The Department of Classics engages in teaching and researching the civilization of the ancient Greek and Roman world in its broadest sense, from the Bronze Age Aegean to the transmission of classical literature in the Middle Ages and beyond. Our primary focus is the language, literature, art, and archaeology of the ancient Greeks and Romans, but our reach extends to all aspects of their culture as well as to related civilizations of the ancient Mediterranean world. Our field is inherently interdisciplinary, and we draw on a range of approaches in order to understand the diversity of these civilizations and to explore the varied ways in which people in later periods, including our own, have found them meaningful.
Statement of Inclusivity and non-discrimination
The Department of Classics states in the strongest terms our commitment to inclusivity and diversity and our ongoing determination to provide a welcoming and inclusive environment for all faculty, students, staff, and guests of the department, regardless of age, color, disability, gender, gender expression, gender identity, genetic information, national origin, race, religion, sex, sexual orientation, or veteran status. In doing so we emphatically and unequivocally endorse the University of North Carolina at Chapel Hill’s policy statement on non-discrimination. Moreover, our life-long dedication to the informed and critical study of human culture in all its complexity requires us to reject the spirit and logic behind any form of discrimination on any such grounds as those listed above.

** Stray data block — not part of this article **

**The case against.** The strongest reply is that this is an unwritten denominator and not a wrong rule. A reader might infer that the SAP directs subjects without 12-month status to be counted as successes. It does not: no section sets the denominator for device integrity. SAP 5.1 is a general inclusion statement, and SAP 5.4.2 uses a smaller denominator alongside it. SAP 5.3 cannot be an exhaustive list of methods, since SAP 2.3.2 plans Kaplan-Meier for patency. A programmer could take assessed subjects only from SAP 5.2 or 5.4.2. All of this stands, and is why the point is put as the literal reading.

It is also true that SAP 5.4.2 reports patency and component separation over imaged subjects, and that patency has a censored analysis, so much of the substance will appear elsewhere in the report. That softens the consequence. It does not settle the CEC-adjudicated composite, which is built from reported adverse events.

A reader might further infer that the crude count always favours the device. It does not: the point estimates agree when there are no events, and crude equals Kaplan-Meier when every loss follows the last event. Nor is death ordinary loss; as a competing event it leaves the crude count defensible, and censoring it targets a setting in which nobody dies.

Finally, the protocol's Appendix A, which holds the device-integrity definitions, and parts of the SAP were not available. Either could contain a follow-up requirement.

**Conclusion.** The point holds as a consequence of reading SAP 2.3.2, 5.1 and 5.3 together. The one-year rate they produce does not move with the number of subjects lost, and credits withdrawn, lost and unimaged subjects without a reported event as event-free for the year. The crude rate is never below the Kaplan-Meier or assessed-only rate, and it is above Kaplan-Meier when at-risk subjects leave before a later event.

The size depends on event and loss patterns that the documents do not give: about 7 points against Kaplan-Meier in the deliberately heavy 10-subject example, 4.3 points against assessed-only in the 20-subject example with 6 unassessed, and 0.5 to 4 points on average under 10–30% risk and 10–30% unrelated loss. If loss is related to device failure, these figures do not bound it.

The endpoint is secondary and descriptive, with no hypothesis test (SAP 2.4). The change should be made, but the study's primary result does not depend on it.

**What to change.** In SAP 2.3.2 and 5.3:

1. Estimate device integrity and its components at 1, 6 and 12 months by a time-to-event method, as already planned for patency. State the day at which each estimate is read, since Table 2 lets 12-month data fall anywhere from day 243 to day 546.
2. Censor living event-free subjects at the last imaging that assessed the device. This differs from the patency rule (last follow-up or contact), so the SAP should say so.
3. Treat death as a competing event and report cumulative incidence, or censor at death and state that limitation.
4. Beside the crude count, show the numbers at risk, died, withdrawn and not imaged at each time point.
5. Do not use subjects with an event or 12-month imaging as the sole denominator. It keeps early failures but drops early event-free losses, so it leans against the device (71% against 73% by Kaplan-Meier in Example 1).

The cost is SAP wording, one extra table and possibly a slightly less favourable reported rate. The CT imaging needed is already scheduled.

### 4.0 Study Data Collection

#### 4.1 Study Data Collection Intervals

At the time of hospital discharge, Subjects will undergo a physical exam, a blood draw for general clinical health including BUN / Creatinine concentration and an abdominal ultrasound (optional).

The Department likewise emphatically endorses the statements issued by two of our discipline’s most prominent professional associations. With the Society for Classical Studies, we “strongly support efforts to include all groups among those who study and teach the ancient world, and to encourage understanding of antiquity by all. [We] vigorously and unequivocally oppose any attempt to distort the diverse realities of the Greek and Roman world by enlisting the Classics in the service of ideologies of exclusion, whether based on race, color, national origin, gender, or any other criterion. As scholars and teachers, we condemn the use of the texts, ideals, and images of the Greek and Roman world to promote racism or a view of the Classical world as the unique inheritance of a falsely-imagined and narrowly-conceived western civilization.” For the full statement by the leadership of the SCS, see here.
Likewise, with the Classical Association of the Middle West and South, we are “alarmed by the appropriation of ancient imagery by any political entity that might seek to employ the ideas and images that are property not only of classicists but also, in fact, of any thoughtful human being. We therefore call out all groups that seek to use these ideas for deleterious purposes as charlatans and manipulators. We urge all to adopt a posture of generosity and empathy as, whatever our race, creed or color, we are all together engaged in the human enterprise. Classicists are and will continue to be at the vanguard of advancing this way of thinking, promoting no particular world view save that of thoughtful care and compassion for every person, for that is the vital lesson we have learned from the civilizations that we study.” For the full statement by the Executive Committee of CAMWS, see here.